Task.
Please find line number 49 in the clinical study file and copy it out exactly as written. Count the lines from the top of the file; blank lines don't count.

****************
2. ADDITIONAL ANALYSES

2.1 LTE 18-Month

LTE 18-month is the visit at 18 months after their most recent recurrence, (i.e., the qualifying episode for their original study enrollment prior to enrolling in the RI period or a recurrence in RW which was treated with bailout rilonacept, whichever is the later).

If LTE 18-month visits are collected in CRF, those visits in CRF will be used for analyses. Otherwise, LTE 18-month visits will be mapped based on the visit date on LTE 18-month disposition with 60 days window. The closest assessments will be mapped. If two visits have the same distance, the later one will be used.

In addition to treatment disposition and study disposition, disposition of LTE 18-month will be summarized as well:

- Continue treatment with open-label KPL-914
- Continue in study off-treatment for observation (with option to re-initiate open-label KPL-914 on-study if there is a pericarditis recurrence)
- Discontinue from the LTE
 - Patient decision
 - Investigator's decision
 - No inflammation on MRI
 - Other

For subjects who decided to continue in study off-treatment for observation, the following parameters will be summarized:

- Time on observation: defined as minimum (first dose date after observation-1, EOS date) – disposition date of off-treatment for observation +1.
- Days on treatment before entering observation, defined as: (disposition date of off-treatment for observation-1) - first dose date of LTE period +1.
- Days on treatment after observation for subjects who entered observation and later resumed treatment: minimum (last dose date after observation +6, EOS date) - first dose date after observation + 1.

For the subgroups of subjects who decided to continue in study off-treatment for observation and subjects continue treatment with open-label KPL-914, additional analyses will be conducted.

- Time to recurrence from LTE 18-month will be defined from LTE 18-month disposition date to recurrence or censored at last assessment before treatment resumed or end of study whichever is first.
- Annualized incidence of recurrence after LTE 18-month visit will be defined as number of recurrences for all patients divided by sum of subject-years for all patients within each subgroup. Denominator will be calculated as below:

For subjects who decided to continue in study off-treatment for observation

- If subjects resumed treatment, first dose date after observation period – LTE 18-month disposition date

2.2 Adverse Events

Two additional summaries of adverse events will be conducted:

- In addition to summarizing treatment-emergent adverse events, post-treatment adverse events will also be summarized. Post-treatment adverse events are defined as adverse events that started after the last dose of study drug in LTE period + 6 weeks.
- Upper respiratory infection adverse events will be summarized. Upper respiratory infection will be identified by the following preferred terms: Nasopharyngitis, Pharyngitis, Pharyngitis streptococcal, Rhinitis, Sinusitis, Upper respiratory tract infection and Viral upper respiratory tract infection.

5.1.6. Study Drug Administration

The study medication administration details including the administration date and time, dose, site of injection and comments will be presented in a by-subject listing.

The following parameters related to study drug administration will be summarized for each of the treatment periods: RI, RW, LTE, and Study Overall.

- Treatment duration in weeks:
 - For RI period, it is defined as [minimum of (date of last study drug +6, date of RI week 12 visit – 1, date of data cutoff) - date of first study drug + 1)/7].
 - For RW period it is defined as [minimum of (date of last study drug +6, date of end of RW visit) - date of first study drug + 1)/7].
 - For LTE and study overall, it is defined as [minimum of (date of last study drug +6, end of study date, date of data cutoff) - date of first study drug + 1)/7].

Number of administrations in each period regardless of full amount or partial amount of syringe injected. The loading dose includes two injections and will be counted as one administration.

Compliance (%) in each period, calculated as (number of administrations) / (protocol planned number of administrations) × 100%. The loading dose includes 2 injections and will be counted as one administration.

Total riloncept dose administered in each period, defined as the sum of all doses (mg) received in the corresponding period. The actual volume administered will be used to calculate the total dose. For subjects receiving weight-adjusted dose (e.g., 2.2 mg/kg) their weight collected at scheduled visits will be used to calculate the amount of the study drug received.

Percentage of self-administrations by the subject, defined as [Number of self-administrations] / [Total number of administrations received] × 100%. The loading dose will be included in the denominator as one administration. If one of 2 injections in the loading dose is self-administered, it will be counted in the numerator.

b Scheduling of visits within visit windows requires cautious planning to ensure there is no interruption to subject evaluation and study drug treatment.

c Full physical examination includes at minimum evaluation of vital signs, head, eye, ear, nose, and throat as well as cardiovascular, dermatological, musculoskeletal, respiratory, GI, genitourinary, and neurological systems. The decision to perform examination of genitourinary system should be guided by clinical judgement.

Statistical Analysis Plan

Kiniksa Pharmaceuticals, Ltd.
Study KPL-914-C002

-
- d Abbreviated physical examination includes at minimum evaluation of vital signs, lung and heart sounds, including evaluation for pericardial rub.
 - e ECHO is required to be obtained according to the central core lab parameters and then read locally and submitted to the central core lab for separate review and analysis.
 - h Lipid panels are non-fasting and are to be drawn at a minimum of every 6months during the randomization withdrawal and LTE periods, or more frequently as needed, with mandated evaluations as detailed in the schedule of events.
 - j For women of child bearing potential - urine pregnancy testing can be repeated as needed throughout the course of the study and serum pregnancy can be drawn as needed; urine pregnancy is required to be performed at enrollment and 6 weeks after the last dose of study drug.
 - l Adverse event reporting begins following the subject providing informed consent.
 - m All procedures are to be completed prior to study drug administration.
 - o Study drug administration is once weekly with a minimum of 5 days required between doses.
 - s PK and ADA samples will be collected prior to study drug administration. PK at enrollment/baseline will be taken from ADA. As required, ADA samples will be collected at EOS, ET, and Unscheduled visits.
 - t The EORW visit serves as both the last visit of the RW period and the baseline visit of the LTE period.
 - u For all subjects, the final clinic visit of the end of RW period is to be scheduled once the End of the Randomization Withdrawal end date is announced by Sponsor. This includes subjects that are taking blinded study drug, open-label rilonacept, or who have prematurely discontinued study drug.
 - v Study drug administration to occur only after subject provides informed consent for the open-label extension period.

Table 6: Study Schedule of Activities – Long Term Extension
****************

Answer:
 - o Study drug administration is once weekly with a minimum of 5 days required between doses.